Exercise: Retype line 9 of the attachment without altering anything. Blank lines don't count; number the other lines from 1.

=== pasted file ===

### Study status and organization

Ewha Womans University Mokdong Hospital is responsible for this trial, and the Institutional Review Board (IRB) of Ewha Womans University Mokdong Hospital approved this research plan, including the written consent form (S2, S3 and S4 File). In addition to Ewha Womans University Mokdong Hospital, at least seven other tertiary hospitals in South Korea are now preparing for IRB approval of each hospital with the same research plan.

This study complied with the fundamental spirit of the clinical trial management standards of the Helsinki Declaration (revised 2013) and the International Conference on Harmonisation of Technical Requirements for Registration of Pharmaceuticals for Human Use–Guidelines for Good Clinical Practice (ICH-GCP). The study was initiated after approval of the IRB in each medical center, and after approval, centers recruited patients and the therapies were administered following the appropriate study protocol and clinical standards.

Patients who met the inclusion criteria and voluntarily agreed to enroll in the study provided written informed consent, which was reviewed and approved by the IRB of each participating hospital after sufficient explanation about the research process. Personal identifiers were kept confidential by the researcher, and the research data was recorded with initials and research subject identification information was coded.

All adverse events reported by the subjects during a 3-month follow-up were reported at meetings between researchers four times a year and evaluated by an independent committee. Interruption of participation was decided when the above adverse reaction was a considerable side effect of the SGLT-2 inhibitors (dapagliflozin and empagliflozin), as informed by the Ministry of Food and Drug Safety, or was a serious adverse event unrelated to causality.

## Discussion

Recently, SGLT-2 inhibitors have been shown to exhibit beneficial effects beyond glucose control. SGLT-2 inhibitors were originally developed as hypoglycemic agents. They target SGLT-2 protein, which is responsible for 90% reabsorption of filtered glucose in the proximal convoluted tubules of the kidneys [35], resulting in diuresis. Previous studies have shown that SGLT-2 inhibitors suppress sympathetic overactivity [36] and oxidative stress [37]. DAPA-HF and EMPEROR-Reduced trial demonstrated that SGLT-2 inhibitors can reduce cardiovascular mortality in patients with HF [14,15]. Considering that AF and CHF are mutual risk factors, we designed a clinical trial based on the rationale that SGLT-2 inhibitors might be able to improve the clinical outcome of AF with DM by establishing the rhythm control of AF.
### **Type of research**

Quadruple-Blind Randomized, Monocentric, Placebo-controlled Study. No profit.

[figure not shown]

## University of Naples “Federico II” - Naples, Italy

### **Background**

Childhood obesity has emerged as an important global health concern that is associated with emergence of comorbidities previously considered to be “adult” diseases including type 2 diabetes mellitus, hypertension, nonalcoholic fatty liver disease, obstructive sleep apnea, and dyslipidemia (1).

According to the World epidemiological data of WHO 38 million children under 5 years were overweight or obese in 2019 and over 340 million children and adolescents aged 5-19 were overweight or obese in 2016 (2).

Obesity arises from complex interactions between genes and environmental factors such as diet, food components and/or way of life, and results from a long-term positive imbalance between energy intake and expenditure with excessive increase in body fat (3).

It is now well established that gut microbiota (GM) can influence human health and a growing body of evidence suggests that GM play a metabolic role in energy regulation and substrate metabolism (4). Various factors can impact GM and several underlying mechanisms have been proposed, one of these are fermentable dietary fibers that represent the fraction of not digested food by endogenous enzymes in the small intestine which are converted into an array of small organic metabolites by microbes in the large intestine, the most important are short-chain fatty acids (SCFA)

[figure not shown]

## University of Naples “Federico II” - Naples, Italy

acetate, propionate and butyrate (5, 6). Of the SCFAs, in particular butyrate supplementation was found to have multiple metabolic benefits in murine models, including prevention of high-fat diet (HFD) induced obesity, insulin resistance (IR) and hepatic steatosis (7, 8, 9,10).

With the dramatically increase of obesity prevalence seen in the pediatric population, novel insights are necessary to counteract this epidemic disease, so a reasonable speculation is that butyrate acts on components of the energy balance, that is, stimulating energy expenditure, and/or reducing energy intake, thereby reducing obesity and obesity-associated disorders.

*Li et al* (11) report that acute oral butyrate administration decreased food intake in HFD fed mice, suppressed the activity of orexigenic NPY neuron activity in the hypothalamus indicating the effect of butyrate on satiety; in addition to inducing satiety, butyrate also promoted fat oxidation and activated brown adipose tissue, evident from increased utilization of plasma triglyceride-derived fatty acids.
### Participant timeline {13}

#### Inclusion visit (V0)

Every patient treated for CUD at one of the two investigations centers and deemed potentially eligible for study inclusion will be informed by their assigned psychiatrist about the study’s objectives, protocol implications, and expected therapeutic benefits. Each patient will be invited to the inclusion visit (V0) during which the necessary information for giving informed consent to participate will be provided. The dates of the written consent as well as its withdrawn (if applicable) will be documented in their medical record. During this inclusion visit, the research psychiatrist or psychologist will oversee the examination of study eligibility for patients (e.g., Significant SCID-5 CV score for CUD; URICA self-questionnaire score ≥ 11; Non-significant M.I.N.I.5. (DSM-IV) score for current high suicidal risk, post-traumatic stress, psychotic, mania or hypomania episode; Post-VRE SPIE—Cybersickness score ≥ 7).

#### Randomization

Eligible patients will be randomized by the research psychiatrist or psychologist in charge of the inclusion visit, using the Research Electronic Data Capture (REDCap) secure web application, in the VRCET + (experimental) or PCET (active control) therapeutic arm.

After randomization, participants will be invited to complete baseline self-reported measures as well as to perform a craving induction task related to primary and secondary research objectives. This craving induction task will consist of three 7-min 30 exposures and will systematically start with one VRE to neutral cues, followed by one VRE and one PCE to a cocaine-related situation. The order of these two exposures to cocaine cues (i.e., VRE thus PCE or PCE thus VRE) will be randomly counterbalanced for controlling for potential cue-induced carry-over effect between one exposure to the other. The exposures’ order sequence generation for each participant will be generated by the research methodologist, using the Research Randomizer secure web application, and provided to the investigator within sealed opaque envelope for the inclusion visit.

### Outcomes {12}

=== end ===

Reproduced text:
Quadruple-Blind Randomized, Monocentric, Placebo-controlled Study. No profit.